The Blues by William Matthews
What did I think, a storm clutching a clarinet
and boarding a downtown bus, headed for lessons?
I had pieces to learn by heart, but at twelve
you think the heart and memory are different.
"'It's a poor sort of memory that only works
backwards,' the Queen remarked." Alice in Wonderland.
Although I knew the way music can fill a room,
even with loneliness, which is of course a kind
of company. I could swelter through an August
afternoon -- torpor rising from the river -- and listen
to Stan Getz and J. J. Johnson braid variations
on "My Funny Valentine" and feel there in the room
with me the force and weight of what I couldn't
say. What's an emotion anyhow?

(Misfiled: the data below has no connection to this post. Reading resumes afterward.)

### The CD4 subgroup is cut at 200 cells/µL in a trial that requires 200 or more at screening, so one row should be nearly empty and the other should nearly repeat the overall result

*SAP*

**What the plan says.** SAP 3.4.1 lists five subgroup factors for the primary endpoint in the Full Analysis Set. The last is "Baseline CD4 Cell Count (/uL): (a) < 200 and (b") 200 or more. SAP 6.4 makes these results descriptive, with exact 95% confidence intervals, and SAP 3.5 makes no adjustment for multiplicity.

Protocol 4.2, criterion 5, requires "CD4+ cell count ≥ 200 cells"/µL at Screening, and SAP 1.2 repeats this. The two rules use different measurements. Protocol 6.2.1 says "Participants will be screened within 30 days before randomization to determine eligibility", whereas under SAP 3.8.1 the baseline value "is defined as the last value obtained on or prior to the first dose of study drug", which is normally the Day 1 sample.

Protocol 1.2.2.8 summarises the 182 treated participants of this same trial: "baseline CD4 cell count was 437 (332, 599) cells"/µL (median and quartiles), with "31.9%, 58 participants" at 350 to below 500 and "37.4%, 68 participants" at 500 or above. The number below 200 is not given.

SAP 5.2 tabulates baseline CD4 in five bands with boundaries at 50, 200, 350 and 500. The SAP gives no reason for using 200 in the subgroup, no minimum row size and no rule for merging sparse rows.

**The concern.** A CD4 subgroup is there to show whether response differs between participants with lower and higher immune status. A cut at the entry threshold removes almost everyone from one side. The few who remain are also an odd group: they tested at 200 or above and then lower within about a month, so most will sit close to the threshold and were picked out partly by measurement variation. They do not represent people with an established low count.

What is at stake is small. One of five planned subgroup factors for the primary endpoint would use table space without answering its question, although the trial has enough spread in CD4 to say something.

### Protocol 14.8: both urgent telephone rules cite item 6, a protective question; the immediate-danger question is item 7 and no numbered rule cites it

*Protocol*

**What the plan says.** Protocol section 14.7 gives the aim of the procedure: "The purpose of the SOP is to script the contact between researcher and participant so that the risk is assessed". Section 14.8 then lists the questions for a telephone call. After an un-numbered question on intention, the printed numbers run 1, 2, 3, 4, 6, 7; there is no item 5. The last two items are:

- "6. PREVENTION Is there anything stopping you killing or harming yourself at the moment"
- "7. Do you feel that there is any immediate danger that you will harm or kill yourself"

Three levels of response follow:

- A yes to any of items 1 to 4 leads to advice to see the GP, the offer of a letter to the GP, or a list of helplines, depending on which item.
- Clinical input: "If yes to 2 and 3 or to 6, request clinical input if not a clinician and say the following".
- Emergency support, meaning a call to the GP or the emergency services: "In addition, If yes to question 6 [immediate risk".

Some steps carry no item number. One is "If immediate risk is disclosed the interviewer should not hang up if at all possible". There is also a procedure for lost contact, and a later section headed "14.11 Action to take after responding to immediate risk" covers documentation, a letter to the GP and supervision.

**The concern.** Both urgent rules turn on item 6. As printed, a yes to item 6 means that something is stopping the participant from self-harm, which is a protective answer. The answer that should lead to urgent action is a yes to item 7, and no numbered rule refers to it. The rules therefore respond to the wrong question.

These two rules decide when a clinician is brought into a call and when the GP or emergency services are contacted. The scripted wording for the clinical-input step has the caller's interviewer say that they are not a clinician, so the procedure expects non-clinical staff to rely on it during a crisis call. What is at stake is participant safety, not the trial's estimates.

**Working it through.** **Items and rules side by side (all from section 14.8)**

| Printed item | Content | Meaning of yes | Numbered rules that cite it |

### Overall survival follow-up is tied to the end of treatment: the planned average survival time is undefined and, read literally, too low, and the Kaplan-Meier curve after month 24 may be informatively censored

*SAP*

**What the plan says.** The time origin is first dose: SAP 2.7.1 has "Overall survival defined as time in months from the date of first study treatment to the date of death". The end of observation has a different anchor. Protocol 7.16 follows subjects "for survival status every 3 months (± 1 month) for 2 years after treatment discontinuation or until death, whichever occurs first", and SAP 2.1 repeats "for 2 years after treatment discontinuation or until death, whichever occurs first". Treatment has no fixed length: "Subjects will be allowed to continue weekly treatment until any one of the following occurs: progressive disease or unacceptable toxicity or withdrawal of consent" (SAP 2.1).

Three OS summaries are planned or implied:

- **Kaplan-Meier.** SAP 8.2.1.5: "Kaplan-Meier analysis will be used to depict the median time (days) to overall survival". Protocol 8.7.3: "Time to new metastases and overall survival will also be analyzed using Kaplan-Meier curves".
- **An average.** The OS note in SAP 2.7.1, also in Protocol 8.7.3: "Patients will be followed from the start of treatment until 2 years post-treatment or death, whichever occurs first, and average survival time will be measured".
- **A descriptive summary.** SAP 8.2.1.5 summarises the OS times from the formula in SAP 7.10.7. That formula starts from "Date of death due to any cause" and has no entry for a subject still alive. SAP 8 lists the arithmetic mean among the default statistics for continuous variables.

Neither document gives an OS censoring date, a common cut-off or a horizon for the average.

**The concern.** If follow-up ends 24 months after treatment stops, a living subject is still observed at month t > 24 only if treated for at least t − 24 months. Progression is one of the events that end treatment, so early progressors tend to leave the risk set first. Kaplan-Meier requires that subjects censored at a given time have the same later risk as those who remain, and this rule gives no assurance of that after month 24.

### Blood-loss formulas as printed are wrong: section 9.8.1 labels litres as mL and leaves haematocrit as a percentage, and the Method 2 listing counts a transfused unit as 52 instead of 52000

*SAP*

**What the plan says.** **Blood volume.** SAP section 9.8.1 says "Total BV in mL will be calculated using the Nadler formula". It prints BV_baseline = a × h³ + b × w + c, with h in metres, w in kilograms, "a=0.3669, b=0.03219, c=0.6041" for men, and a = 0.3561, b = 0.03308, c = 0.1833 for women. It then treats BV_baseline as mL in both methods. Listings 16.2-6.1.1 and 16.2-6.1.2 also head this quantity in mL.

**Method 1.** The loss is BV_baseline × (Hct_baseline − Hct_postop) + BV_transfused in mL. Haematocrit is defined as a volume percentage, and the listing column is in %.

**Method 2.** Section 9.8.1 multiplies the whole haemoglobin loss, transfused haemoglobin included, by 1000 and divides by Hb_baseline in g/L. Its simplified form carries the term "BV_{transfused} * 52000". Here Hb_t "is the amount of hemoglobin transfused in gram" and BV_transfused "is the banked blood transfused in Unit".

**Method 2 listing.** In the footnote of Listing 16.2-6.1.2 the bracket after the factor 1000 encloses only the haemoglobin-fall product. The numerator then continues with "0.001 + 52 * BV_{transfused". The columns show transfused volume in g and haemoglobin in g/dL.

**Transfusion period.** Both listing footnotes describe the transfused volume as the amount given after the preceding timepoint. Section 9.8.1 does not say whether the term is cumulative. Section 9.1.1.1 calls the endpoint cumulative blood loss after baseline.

Lassitude and sweat lay all about me
like a stubble field, it was so hot and listless,
but I was quick and furtive as a fox
who has his thirty-miles-a-day metabolism
to burn off as ordinary business.
I had about me, after all, the bare eloquence
of the becalmed, the plain speech of the leafless
tree. I had the cunning of my body and a few
bars -- they were enough -- of music. Looking back,
it almost seems as though I could remember --
but this can't be; how could I bear it? --
the future toward which I'd clatter
with that boy tied like a bell around my throat,
a brave man and a coward both,
to break and break my metronomic heart
and just enough to learn to love the blues.